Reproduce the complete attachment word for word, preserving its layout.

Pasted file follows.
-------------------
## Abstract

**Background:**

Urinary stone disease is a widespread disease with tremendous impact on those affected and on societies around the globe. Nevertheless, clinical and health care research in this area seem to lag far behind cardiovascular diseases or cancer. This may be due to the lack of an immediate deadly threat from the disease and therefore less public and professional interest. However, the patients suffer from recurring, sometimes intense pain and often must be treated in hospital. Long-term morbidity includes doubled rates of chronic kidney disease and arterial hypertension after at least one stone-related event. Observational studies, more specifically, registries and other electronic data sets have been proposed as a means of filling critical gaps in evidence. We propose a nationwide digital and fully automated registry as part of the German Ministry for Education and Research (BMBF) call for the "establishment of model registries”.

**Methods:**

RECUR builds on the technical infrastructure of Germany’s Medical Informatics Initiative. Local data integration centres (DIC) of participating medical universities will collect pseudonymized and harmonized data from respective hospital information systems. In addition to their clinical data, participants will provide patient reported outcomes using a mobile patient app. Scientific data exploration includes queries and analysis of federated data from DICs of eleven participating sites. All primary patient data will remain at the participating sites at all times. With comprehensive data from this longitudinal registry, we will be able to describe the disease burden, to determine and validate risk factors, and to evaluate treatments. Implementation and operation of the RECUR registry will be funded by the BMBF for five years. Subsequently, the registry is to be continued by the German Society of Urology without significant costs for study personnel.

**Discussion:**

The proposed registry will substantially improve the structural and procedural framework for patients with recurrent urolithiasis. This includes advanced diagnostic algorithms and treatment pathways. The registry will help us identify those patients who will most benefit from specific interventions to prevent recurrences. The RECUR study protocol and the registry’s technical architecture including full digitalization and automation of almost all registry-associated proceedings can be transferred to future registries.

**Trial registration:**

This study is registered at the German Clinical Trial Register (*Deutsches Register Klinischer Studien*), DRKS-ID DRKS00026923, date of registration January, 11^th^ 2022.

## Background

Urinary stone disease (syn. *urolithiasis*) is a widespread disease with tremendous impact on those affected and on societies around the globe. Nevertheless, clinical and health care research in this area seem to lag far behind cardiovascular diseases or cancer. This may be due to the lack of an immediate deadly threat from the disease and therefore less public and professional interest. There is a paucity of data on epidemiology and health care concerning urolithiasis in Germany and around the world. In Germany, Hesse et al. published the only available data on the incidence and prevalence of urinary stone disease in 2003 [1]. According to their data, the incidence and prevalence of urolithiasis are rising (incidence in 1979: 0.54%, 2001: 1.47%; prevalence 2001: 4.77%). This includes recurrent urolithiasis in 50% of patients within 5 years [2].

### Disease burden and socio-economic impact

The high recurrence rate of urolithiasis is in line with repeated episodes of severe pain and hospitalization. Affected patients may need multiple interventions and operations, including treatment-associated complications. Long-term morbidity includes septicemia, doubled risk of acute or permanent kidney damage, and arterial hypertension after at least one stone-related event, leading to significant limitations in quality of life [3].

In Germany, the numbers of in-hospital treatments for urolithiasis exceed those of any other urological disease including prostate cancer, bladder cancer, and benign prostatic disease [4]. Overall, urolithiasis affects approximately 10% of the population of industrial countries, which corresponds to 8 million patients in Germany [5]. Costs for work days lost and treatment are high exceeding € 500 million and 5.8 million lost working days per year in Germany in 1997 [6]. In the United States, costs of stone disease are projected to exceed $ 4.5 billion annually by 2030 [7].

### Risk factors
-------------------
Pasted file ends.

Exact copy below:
## Abstract

**Background:**

Urinary stone disease is a widespread disease with tremendous impact on those affected and on societies around the globe. Nevertheless, clinical and health care research in this area seem to lag far behind cardiovascular diseases or cancer. This may be due to the lack of an immediate deadly threat from the disease and therefore less public and professional interest. However, the patients suffer from recurring, sometimes intense pain and often must be treated in hospital. Long-term morbidity includes doubled rates of chronic kidney disease and arterial hypertension after at least one stone-related event. Observational studies, more specifically, registries and other electronic data sets have been proposed as a means of filling critical gaps in evidence. We propose a nationwide digital and fully automated registry as part of the German Ministry for Education and Research (BMBF) call for the "establishment of model registries”.

**Methods:**

RECUR builds on the technical infrastructure of Germany’s Medical Informatics Initiative. Local data integration centres (DIC) of participating medical universities will collect pseudonymized and harmonized data from respective hospital information systems. In addition to their clinical data, participants will provide patient reported outcomes using a mobile patient app. Scientific data exploration includes queries and analysis of federated data from DICs of eleven participating sites. All primary patient data will remain at the participating sites at all times. With comprehensive data from this longitudinal registry, we will be able to describe the disease burden, to determine and validate risk factors, and to evaluate treatments. Implementation and operation of the RECUR registry will be funded by the BMBF for five years. Subsequently, the registry is to be continued by the German Society of Urology without significant costs for study personnel.

**Discussion:**

The proposed registry will substantially improve the structural and procedural framework for patients with recurrent urolithiasis. This includes advanced diagnostic algorithms and treatment pathways. The registry will help us identify those patients who will most benefit from specific interventions to prevent recurrences. The RECUR study protocol and the registry’s technical architecture including full digitalization and automation of almost all registry-associated proceedings can be transferred to future registries.

**Trial registration:**

This study is registered at the German Clinical Trial Register (*Deutsches Register Klinischer Studien*), DRKS-ID DRKS00026923, date of registration January, 11^th^ 2022.

## Background

Urinary stone disease (syn. *urolithiasis*) is a widespread disease with tremendous impact on those affected and on societies around the globe. Nevertheless, clinical and health care research in this area seem to lag far behind cardiovascular diseases or cancer. This may be due to the lack of an immediate deadly threat from the disease and therefore less public and professional interest. There is a paucity of data on epidemiology and health care concerning urolithiasis in Germany and around the world. In Germany, Hesse et al. published the only available data on the incidence and prevalence of urinary stone disease in 2003 [1]. According to their data, the incidence and prevalence of urolithiasis are rising (incidence in 1979: 0.54%, 2001: 1.47%; prevalence 2001: 4.77%). This includes recurrent urolithiasis in 50% of patients within 5 years [2].

### Disease burden and socio-economic impact

The high recurrence rate of urolithiasis is in line with repeated episodes of severe pain and hospitalization. Affected patients may need multiple interventions and operations, including treatment-associated complications. Long-term morbidity includes septicemia, doubled risk of acute or permanent kidney damage, and arterial hypertension after at least one stone-related event, leading to significant limitations in quality of life [3].

In Germany, the numbers of in-hospital treatments for urolithiasis exceed those of any other urological disease including prostate cancer, bladder cancer, and benign prostatic disease [4]. Overall, urolithiasis affects approximately 10% of the population of industrial countries, which corresponds to 8 million patients in Germany [5]. Costs for work days lost and treatment are high exceeding € 500 million and 5.8 million lost working days per year in Germany in 1997 [6]. In the United States, costs of stone disease are projected to exceed $ 4.5 billion annually by 2030 [7].

### Risk factors